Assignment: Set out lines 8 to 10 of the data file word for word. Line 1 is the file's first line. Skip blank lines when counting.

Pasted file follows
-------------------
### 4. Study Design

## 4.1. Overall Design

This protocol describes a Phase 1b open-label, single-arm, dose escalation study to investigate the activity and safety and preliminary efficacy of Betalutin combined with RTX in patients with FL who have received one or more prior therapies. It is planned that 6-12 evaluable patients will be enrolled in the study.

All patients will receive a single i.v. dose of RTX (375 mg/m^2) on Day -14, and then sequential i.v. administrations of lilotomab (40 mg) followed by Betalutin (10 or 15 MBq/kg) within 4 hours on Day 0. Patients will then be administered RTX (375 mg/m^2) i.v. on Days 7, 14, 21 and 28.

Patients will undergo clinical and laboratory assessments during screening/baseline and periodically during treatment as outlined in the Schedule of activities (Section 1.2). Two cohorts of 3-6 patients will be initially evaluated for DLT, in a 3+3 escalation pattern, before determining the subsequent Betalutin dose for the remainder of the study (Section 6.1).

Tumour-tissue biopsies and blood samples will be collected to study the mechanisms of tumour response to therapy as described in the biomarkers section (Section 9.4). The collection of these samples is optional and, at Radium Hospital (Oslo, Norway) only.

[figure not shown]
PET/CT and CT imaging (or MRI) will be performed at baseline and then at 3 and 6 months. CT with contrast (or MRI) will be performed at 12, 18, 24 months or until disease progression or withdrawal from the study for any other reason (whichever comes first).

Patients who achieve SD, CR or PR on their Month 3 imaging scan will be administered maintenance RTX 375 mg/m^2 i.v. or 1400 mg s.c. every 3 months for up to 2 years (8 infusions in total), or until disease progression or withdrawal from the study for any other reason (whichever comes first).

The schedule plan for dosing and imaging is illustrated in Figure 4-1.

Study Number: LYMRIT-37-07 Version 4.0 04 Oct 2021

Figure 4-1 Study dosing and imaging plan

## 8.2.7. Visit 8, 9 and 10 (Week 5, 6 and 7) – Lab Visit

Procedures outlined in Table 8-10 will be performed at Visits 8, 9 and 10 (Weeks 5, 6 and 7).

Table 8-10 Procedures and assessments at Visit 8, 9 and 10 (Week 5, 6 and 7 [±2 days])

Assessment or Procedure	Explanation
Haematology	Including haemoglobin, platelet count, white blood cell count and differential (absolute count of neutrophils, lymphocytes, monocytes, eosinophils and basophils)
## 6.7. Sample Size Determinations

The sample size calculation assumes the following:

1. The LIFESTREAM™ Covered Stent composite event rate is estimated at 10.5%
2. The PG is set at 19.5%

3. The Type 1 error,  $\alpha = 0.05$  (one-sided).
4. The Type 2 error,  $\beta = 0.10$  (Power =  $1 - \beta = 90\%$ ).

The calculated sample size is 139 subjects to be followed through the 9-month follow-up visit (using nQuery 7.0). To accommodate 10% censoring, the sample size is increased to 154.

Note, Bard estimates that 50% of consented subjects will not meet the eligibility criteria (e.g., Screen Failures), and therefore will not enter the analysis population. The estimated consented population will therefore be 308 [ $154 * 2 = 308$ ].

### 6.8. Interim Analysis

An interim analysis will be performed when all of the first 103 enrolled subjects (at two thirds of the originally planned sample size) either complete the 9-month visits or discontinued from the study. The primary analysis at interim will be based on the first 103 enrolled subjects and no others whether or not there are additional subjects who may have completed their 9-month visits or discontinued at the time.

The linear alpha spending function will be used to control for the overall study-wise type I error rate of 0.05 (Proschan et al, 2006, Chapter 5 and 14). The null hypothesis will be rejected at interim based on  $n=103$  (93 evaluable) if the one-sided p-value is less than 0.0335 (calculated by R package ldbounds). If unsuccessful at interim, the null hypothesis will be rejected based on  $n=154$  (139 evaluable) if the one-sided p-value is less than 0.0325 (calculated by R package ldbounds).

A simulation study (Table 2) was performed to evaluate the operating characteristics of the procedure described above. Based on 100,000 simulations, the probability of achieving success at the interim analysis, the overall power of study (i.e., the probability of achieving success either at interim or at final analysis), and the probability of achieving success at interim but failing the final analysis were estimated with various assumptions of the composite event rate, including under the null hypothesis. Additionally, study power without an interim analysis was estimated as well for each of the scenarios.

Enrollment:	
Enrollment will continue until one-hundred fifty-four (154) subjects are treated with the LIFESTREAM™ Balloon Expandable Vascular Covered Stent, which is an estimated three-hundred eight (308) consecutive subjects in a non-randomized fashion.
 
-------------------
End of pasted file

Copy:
PET/CT and CT imaging (or MRI) will be performed at baseline and then at 3 and 6 months. CT with contrast (or MRI) will be performed at 12, 18, 24 months or until disease progression or withdrawal from the study for any other reason (whichever comes first).

Patients who achieve SD, CR or PR on their Month 3 imaging scan will be administered maintenance RTX 375 mg/m^2 i.v. or 1400 mg s.c. every 3 months for up to 2 years (8 infusions in total), or until disease progression or withdrawal from the study for any other reason (whichever comes first).

The schedule plan for dosing and imaging is illustrated in Figure 4-1.